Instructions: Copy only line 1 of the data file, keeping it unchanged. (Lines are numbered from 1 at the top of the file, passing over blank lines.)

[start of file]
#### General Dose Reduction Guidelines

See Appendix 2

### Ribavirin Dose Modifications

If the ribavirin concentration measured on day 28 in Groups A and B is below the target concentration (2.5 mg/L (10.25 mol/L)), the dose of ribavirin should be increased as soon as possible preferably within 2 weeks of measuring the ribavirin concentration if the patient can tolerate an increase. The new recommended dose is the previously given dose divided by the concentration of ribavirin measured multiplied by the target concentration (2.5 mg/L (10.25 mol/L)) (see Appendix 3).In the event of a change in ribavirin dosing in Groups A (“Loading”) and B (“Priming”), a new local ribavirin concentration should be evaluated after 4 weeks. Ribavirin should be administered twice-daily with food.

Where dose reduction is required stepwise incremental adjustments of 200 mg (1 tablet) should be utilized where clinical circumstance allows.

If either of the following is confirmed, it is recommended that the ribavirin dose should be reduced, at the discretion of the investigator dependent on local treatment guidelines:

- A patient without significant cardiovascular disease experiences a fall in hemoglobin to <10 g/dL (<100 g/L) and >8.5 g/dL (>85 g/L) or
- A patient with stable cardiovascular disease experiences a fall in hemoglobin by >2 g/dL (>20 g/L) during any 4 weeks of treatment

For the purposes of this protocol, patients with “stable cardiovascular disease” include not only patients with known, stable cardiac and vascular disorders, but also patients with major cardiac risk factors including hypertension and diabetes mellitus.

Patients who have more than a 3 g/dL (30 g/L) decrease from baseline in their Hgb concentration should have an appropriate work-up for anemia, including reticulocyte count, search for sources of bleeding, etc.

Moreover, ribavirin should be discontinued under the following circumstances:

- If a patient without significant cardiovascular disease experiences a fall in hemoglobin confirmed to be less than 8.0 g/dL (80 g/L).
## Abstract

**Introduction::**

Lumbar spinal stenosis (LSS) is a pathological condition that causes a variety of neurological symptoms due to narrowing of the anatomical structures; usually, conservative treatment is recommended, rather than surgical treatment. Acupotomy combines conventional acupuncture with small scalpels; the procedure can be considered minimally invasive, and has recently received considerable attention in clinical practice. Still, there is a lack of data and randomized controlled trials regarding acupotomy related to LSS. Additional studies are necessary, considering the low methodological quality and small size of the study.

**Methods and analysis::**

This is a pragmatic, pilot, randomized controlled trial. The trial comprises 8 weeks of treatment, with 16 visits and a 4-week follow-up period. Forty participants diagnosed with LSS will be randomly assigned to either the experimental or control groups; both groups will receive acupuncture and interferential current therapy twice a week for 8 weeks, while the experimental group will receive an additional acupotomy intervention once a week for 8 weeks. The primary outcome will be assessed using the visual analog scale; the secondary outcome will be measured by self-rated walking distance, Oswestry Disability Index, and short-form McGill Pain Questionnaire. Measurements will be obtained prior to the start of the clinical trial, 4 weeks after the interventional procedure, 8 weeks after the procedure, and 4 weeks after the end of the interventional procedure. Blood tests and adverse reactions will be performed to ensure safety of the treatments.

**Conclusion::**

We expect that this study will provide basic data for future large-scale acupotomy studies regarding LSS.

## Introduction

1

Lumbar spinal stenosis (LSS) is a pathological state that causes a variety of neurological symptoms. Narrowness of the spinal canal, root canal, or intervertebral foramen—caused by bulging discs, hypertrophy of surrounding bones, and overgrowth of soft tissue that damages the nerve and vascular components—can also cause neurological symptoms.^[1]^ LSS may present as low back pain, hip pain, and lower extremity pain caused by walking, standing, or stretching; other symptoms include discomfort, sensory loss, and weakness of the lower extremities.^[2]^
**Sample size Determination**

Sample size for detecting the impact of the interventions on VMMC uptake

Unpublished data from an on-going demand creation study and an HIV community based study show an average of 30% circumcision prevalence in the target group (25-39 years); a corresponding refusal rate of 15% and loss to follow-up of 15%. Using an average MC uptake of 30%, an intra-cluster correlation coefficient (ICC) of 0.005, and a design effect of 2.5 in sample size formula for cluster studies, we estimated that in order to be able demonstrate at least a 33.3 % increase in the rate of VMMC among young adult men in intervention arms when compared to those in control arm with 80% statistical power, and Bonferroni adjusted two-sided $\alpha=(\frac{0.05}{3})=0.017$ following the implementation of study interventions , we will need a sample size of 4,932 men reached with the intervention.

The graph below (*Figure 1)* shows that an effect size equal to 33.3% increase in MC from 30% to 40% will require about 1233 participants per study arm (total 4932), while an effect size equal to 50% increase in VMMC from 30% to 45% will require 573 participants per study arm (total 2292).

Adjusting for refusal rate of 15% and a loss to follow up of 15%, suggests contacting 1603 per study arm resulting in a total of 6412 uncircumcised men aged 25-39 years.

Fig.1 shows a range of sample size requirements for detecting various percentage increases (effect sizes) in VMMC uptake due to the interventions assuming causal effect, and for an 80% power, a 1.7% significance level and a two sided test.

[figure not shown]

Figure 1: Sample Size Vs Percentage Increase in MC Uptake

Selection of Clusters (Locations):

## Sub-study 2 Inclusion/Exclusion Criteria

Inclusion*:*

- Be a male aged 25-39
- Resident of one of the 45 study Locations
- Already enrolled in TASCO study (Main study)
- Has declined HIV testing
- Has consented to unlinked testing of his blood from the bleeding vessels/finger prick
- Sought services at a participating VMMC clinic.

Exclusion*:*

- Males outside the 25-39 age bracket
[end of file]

#### General Dose Reduction Guidelines